Hip-hop, in 1988, was a young experiment with obnoxious beats, gold chains and macho posturing. By the end of 1998, the frontiers of abstract, that only jazz had been able to tap into, had been explored by a party of cosmonaut emcees called A Tribe Called Quest.
Born in the basements of Brooklyn and dedicated to the art of moving butts, Tribe opened the doors to the dimensions that appeared to be non-existent in the age of Digital Underground and Run DMC. A Tribe Called Quest: Anthology (Jive Records) takes you down the path of Tribe’s evolution from its creation in 1988 to its amiable break-up in 1998.
With jazzy horn interludes, laid-back beats, dark bass lines, mind melting vibes and amazing rhymes, A Tribe Called Quest makes an electric tapestry of sounds that bring a little bit of the African mystique to the urban streets. Dubbed alternative rap by critics, the trio of emcees, known as Phife, Ali and Q-Tip, were at the forefront of a hip-hop quest for depth that included De La Soul and Digable Planets.
The group’s best work has been compiled in its latest release. With sounds you could wear like warm pajamas on a winter day, Anthology contains 19 tracks and does its best to comprehensively represent A Tribe Called Quest. In the album, there are trips into the abstract on songs such as Jazz (We’ve Got), Electric Relaxation and Buggin’ Out. But there’s also humor on track such as Luck of Lucien and I Left My Wallet in El Segundo. And then there’s Hot Sex (On a Platter) and Bonita Applebum – some straight-up greasy beats to bump and grind to.
Anthology leans heavily on the group’s debut album, 1990’s People’s Instinctive Travels and the Paths of Rhythm. Five tracks from Tribe’s first album appear on Anthology. The group’s breakthrough and revolutionary hip-hop excursion, 1991’s The Low End Theory, also is represented by four songs, including the two hit singles, Check the Rhime and Scenario. There’s a helping of songs off 1993’s Midnight Marauders, including Award Tour and Electric Relaxation. Midnight Marauders helped Tribe to break into the alternative music scene and to grab a spot on the Lollapalooza concert tour.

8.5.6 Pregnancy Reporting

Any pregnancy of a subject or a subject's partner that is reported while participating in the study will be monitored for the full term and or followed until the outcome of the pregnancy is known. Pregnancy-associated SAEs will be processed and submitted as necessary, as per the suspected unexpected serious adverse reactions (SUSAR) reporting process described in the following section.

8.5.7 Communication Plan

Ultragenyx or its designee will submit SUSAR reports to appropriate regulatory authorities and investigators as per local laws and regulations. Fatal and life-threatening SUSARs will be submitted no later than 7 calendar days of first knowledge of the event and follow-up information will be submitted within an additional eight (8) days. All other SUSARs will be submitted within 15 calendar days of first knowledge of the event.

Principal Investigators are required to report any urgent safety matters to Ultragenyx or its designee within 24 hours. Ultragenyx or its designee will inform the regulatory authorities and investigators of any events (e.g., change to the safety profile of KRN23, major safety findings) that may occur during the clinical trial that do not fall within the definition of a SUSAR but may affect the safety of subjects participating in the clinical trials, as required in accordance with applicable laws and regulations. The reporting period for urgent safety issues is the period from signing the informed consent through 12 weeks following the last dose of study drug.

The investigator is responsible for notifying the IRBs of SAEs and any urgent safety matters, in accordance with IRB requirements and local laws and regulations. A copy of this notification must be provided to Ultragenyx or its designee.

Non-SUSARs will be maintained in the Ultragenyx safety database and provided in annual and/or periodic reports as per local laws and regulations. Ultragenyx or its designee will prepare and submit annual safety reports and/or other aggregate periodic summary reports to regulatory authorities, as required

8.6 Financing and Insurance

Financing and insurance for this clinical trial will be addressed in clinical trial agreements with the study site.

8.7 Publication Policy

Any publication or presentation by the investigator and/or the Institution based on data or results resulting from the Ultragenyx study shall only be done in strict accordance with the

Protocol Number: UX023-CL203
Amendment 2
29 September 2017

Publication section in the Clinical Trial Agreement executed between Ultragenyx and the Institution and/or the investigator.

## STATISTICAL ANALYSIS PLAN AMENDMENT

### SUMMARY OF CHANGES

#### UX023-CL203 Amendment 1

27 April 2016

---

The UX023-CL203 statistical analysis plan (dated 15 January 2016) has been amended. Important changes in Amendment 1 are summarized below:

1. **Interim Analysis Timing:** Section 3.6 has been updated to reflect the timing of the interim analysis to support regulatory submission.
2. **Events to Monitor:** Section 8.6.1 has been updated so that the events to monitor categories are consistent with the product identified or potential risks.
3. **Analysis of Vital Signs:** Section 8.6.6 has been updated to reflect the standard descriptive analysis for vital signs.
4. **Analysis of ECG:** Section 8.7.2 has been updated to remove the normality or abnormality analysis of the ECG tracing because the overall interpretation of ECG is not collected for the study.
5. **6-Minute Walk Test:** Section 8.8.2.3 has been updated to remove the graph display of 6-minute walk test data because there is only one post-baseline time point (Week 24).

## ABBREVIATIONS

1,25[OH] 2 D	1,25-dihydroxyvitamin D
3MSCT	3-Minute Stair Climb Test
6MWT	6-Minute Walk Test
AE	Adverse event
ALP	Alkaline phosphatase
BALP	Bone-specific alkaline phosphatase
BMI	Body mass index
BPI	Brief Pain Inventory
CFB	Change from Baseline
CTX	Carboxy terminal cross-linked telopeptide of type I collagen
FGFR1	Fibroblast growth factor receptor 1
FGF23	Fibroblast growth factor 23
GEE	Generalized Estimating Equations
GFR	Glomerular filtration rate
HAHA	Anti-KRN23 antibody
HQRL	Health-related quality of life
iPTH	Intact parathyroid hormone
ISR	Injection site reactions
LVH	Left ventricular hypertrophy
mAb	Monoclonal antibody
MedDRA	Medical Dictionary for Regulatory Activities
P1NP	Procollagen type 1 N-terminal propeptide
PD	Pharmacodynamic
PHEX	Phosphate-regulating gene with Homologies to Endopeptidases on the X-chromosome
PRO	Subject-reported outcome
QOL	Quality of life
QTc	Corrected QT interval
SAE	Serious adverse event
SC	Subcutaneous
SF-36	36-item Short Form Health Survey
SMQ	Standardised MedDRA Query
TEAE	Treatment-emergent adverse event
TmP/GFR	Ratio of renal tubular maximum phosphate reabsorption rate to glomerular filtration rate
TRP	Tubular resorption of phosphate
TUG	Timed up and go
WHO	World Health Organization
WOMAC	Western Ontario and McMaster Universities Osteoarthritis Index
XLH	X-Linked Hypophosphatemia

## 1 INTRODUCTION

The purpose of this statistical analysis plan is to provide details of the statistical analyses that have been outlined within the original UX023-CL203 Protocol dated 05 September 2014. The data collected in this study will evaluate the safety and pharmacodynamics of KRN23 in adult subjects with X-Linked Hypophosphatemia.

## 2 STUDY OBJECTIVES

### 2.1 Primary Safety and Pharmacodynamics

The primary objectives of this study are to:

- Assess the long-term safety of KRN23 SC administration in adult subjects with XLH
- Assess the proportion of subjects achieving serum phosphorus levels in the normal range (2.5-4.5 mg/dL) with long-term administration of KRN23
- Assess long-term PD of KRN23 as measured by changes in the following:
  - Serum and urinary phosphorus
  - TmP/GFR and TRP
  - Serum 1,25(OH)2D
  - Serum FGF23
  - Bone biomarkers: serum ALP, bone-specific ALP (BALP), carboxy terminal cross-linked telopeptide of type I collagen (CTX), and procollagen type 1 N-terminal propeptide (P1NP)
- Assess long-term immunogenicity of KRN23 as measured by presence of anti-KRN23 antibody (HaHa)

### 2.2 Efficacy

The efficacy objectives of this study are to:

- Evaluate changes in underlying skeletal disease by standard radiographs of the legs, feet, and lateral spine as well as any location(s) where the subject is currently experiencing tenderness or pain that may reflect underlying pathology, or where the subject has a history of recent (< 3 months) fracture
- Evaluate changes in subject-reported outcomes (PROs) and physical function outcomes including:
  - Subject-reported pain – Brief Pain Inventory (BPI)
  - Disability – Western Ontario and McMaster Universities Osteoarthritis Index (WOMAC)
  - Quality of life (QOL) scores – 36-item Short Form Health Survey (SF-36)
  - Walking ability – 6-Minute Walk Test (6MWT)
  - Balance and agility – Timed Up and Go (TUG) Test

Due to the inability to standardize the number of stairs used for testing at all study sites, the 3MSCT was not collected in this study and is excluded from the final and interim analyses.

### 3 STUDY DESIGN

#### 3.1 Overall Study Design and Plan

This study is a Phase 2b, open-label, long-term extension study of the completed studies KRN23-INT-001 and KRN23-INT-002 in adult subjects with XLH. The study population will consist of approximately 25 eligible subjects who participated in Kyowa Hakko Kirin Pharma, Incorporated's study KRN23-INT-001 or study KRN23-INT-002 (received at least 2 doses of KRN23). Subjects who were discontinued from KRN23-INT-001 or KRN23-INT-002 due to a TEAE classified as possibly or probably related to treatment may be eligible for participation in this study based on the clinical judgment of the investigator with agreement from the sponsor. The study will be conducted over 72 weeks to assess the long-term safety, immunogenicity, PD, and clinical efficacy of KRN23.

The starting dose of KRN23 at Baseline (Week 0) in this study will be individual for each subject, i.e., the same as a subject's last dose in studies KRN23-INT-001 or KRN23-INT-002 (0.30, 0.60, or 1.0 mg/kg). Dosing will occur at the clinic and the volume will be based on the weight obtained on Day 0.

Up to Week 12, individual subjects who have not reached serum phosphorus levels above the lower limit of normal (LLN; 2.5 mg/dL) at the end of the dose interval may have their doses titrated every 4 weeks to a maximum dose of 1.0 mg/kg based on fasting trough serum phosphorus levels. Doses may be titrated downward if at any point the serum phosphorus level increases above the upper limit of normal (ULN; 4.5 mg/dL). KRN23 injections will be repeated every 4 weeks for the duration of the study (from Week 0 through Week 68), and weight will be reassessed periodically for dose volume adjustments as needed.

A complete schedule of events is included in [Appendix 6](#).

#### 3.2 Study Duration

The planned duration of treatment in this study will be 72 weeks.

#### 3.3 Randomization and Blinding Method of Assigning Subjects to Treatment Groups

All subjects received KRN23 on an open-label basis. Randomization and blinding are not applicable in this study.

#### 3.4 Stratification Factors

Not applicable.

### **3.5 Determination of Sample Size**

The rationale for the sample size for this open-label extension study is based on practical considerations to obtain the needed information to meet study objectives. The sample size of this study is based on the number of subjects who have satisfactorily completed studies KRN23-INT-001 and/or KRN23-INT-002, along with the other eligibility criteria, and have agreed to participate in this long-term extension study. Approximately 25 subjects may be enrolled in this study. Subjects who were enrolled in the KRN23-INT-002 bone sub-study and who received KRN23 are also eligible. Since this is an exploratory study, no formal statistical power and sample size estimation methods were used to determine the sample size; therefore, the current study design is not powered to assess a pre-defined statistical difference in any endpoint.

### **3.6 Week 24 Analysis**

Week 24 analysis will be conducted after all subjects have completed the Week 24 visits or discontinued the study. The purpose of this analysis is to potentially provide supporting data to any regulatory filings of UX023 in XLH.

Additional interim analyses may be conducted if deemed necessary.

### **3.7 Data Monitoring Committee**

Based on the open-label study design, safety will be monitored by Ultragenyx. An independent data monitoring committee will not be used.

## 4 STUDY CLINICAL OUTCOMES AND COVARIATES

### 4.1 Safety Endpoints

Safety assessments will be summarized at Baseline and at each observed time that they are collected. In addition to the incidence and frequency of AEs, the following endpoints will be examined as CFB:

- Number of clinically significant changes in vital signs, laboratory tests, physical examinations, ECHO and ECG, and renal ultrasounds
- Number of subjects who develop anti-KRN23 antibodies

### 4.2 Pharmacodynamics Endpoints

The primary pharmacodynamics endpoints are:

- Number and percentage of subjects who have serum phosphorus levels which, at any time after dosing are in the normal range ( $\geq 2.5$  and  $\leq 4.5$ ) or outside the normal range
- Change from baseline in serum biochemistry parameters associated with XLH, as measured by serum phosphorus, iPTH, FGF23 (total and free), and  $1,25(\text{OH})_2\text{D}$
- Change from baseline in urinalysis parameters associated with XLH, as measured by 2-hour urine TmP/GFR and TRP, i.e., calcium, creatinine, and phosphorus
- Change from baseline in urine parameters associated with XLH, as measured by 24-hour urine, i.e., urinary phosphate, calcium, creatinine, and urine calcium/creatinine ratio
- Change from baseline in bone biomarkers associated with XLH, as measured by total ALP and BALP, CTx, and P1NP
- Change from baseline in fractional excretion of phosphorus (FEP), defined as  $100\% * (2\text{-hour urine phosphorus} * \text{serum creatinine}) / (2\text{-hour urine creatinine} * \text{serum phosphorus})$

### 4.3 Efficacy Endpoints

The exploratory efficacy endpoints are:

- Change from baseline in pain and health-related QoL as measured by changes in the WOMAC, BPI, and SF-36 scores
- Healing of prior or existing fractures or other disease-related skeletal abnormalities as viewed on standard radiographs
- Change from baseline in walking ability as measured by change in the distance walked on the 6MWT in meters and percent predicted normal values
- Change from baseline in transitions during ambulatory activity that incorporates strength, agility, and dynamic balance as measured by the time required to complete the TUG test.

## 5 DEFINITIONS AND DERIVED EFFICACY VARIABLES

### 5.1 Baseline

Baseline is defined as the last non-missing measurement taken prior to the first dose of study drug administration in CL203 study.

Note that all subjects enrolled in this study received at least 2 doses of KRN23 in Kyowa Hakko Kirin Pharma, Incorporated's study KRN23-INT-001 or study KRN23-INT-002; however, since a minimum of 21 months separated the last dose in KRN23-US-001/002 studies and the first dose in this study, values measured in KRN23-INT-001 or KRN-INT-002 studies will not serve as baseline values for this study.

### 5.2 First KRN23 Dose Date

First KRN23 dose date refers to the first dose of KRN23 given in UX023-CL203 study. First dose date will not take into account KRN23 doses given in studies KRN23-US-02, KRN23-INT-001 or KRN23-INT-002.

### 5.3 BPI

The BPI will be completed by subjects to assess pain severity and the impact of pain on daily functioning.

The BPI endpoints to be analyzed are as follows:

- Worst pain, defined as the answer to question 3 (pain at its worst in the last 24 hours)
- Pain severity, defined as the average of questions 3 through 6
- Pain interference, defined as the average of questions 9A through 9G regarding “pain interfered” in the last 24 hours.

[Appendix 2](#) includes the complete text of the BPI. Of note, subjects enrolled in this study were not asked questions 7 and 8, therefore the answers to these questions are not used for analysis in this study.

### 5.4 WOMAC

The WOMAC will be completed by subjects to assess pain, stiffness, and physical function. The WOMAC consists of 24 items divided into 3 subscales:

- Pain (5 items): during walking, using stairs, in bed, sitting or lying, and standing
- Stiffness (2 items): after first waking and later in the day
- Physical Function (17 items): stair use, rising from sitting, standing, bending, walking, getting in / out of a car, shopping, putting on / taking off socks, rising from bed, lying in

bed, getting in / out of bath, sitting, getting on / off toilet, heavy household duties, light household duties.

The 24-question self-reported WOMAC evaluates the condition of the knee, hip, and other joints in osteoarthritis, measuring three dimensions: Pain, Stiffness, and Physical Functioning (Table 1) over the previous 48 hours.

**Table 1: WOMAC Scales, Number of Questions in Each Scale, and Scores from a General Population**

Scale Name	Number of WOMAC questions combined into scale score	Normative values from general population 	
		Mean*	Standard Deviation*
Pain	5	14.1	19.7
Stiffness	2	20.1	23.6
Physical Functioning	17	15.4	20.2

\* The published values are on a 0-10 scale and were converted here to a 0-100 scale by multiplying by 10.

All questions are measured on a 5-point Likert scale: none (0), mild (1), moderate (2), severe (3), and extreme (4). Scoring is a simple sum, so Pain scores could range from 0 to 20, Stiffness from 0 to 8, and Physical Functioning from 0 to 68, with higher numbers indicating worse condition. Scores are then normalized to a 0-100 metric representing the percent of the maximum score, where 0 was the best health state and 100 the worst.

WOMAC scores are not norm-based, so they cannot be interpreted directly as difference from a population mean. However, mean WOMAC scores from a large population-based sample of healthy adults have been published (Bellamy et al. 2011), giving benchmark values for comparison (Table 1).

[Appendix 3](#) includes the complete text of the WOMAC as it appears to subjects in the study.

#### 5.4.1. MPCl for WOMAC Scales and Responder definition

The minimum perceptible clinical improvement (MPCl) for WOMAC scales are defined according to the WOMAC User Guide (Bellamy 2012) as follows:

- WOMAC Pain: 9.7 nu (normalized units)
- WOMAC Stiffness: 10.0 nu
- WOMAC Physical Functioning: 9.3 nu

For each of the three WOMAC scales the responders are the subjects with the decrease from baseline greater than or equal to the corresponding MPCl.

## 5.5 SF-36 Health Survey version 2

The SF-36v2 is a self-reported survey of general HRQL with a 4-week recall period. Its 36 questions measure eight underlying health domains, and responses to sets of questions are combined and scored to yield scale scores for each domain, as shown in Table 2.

Anthology is not chronologically arranged, giving the listener a schizophrenic impression of the group. A Tribe Called Quest was on a mission to evolve, so its early tracks sound archaic compared to its later ground-breaking tracks. You easily can pick out the older stuff. To the dismay of some fans, Tribe’s last two albums, 1996’s Beats, Rhymes, and Life and 1998’s The Love Movement, hardly are represented on Anthology. The only surprises on Anthology are some B-sides and Q-Tip’s new single with the Violator crew, Vivrant Thing.
Jazz rap or alternative hip-hop – eulogize ATribe Called Quest as you like. There is no doubting that the group was one of the greatest acts of the decade. Any artist who makes a record with the slightest turntable scratching would be following the path that Tribe paved in the studio and on stage for 10 years.
To true Tribe fans, Anthology does a fair job representing the band’s best music from its lucrative career. And to the casual fan that doesn’t want to buy all of Tribe’s albums, Anthology will do a great service. It would inspire anyone to go out and buy all of the group’s albums. If there is a hip-hop album that captures how far hip-hop has traveled in the past 10 years, Anthology fits the bill. With its insight into the abstract as well as its time-eroding grooves, it is truly indispensable.